Making the rectangular holes can be tricky. There are several possible ways.
With a utility knife: You can use the tip of your nail to guide the blade and to hold the template in place. If you do not hold the template then it will move as you cut. This way will require time and patience but it is possible. Go slowly and carefully or you will mess up and have to start over again.
You can use a small screwdriver and sharpen the end into a chisel. Make it 1.5 mm wide (the width of the holes) and as sharp as you can and slowly punch around the holes. Again, work slowly and carefully. This system is much easier.
You can also drill two holes and then enlarge them into the rectangle using a utility knife. In all cases you will need to use the ustility knife to get rid of any burrs and generally give the holes a good finish.
At this point you have the card with all the necessary holes and we now need the contacts. I have used gold plated contacts taken from an old Centronics parallel connector from a printer. I wanted the gold plating on the contacts because other materials may soon give problems. I shaped the contacts to the shape I wanted, being very careful not to damage the gold plating. There are plenty of old connectors where you can find gold plated contacts you can use. Use your imagination.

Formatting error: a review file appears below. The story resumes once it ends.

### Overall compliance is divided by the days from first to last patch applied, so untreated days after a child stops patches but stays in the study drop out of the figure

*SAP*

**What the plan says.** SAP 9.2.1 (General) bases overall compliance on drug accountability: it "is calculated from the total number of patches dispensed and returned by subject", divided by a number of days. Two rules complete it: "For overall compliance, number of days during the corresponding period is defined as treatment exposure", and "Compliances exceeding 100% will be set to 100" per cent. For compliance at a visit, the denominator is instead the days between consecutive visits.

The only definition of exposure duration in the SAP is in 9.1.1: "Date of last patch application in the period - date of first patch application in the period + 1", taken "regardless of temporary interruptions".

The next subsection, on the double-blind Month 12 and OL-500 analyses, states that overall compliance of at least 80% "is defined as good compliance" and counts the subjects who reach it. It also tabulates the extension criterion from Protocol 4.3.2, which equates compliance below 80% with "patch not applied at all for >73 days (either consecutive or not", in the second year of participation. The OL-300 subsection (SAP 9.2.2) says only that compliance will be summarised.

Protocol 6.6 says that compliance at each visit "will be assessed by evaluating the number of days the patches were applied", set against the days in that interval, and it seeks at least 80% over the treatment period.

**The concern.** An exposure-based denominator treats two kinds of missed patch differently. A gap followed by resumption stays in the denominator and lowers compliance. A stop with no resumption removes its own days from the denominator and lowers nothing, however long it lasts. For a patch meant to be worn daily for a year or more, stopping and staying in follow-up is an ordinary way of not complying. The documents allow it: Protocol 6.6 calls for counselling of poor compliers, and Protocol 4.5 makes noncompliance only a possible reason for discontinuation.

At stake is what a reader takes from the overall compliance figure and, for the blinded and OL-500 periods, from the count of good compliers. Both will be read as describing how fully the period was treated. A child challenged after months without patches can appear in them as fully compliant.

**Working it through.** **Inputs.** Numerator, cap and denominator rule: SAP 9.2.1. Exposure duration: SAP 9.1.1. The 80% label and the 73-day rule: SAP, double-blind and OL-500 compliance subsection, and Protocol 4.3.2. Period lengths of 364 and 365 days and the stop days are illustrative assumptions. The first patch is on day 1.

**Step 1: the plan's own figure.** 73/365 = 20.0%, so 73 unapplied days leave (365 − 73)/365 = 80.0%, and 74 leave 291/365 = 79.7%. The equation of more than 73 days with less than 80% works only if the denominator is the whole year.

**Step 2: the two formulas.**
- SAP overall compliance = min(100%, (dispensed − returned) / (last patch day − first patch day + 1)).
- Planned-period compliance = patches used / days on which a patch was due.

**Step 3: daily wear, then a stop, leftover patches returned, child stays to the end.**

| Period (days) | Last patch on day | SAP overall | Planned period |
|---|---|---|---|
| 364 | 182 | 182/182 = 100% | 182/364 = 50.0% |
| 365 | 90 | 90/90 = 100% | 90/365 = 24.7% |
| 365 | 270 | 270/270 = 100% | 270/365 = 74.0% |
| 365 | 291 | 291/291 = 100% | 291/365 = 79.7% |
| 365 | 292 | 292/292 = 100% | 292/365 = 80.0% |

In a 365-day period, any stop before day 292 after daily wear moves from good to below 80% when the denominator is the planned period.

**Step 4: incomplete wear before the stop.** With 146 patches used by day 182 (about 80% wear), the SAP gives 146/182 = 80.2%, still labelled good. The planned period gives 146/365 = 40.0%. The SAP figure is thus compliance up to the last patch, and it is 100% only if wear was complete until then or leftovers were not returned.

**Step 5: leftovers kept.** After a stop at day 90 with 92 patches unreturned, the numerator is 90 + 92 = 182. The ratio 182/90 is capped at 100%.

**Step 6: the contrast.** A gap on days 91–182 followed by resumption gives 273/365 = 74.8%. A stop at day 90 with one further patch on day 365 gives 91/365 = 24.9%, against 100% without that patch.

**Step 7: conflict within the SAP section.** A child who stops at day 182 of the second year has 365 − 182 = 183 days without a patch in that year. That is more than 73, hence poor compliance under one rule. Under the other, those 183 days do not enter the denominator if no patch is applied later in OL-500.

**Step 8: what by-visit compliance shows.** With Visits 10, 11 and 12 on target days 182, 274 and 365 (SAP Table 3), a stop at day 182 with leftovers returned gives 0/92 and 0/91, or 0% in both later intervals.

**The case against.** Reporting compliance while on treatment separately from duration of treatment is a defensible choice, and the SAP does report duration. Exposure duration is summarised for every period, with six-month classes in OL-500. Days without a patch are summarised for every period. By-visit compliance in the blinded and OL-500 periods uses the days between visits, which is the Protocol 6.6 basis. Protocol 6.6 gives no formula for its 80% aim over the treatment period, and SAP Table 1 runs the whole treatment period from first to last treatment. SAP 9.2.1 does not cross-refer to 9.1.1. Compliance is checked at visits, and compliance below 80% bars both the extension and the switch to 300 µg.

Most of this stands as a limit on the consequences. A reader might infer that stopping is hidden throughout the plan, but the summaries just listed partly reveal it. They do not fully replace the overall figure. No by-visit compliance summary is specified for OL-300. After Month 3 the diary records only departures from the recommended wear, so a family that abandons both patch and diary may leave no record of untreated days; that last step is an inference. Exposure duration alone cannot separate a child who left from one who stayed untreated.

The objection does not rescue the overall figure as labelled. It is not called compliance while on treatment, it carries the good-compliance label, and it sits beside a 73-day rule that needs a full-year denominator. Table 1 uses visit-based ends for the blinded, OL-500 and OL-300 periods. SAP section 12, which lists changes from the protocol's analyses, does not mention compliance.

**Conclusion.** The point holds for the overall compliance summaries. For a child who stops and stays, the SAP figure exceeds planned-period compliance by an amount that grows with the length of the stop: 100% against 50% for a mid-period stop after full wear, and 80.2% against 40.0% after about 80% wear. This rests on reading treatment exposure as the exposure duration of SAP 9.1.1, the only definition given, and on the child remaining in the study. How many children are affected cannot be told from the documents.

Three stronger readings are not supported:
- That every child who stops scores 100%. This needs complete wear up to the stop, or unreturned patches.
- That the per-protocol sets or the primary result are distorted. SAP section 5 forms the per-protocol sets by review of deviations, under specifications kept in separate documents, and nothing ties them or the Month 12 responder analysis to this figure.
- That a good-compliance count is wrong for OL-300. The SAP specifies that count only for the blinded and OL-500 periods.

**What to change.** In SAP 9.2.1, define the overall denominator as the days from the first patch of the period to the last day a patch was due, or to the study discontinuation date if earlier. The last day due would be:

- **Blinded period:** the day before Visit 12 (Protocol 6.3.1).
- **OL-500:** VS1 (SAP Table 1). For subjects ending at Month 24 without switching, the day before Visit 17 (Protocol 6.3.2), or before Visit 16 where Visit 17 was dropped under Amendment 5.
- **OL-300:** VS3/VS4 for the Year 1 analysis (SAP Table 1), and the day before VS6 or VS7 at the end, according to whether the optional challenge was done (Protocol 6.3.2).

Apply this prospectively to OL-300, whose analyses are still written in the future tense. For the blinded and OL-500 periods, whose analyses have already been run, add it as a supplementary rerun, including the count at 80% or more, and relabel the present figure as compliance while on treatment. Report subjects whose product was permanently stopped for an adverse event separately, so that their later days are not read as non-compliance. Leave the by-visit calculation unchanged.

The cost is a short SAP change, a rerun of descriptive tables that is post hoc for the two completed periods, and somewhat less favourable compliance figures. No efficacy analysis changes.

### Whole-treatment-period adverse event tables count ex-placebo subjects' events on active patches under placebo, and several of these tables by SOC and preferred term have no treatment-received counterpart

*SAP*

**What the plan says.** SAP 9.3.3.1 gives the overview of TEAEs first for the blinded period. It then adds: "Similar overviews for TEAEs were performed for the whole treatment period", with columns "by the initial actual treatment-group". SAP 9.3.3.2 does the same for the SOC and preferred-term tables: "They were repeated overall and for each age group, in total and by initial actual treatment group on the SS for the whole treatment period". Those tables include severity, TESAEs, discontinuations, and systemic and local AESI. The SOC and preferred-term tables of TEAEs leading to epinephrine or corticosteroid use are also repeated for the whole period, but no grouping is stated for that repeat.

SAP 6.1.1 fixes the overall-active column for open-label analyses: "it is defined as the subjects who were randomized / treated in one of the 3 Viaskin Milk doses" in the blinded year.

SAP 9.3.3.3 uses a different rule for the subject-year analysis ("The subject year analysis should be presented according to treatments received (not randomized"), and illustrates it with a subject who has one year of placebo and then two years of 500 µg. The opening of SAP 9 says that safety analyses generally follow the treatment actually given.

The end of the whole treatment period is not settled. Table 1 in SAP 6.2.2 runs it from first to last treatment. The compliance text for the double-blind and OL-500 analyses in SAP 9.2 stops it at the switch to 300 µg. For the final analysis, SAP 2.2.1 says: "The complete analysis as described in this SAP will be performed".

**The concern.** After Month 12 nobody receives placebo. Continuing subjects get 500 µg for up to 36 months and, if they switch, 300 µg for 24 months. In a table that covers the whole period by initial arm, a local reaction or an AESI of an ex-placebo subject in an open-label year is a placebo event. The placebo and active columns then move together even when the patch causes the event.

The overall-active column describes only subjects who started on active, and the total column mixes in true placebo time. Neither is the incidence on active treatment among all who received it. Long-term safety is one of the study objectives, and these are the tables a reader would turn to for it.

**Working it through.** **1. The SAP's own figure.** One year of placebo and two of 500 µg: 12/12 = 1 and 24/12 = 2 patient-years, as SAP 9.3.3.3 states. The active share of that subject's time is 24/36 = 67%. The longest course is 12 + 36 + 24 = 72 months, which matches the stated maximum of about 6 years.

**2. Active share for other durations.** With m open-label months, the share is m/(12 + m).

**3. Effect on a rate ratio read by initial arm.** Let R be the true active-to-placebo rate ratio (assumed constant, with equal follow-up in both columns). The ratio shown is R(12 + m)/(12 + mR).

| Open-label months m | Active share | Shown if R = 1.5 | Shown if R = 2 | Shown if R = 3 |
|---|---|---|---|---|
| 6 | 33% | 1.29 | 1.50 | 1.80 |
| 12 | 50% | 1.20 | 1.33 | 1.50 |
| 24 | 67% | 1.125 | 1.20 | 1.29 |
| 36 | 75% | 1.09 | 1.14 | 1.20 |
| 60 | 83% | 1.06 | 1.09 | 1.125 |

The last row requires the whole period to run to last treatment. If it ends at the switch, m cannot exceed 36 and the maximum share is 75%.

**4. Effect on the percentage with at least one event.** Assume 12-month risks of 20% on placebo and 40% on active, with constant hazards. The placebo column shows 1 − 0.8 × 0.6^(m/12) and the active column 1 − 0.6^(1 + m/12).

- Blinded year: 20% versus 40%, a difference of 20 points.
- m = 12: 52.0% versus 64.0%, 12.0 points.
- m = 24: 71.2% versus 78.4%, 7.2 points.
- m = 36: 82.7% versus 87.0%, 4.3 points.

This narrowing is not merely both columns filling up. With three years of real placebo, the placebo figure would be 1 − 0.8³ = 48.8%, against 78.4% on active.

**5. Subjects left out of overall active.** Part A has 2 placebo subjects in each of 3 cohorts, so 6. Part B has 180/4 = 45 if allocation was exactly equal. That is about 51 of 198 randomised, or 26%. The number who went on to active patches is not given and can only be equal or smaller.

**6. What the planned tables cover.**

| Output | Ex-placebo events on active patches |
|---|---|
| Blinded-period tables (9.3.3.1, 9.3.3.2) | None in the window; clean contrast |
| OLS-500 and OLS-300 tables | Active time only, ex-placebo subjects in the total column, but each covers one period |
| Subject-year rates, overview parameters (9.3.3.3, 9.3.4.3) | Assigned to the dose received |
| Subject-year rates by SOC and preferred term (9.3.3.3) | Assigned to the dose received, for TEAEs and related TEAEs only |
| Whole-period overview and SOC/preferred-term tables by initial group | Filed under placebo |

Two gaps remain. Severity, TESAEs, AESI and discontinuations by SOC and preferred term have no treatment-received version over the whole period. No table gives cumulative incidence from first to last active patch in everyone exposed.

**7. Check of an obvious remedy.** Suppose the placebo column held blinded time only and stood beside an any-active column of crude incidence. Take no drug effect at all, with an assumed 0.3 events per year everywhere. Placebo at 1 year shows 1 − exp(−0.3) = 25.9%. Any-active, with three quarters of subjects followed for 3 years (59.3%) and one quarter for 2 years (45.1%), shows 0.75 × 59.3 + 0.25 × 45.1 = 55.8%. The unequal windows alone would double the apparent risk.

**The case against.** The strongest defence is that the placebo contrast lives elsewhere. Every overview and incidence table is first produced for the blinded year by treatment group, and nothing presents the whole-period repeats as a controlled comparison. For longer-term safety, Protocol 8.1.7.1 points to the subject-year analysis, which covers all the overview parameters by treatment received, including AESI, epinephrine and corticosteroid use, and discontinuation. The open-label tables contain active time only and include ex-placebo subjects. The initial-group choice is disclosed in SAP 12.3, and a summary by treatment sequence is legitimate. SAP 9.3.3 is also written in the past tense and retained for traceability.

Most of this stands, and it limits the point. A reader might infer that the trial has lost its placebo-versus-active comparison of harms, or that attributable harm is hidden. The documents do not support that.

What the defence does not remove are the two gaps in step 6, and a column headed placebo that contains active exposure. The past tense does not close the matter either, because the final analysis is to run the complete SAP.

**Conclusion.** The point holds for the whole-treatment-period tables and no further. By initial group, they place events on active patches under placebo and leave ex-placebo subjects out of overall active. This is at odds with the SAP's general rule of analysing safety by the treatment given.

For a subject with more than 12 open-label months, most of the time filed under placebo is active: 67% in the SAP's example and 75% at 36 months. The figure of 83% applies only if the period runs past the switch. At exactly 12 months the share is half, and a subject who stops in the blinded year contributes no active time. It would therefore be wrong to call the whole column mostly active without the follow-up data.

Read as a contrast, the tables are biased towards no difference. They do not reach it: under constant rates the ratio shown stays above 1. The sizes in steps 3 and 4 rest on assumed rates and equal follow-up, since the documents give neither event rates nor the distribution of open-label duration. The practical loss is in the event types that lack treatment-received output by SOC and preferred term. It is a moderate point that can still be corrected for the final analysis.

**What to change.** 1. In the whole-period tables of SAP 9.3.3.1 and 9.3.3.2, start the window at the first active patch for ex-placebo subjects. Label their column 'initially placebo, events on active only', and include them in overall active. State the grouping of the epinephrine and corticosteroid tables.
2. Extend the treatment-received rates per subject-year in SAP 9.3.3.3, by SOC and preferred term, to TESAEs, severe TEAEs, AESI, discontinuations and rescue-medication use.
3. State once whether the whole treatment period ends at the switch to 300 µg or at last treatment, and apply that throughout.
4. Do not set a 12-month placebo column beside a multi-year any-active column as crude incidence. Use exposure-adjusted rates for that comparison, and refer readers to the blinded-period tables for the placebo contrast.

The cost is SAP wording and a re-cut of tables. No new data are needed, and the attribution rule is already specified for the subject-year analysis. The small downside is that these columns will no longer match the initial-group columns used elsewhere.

Now cut a narrow strip from the other end of the card (so it will be the same width) and place it across the top of the metal pins where you want to hold them in place. Then apply heat with the soldering iron and weld the upper strip to the lower card. In the next picture you can see the pins alread secured in place and we already have a functional connector.
Some people prefer to use epoxy (2 component glue) but over the years I have learnt that you can use plastic in most situations which is much faster and cheaper. Polycarbonate plastic melts very well with the soldering gun and is quite workable while soft. It sets as a hard plastic. It is the kind used for transparent bodies of cheap ballpoint pens. These make great melting sticks. PVC tends to char easily but is more flexible. You can easily solder two PVC parts together but you cannot work it like Policarbonate to make globs of melted plastic you can work with. The good thing is you can use polycarbonate to patch PVC. Once you have done this a few times you will mostly forget about epoxy. And the plastic is free too. I am not sure about the fumes though. The thing to do is to work in a well ventilated area.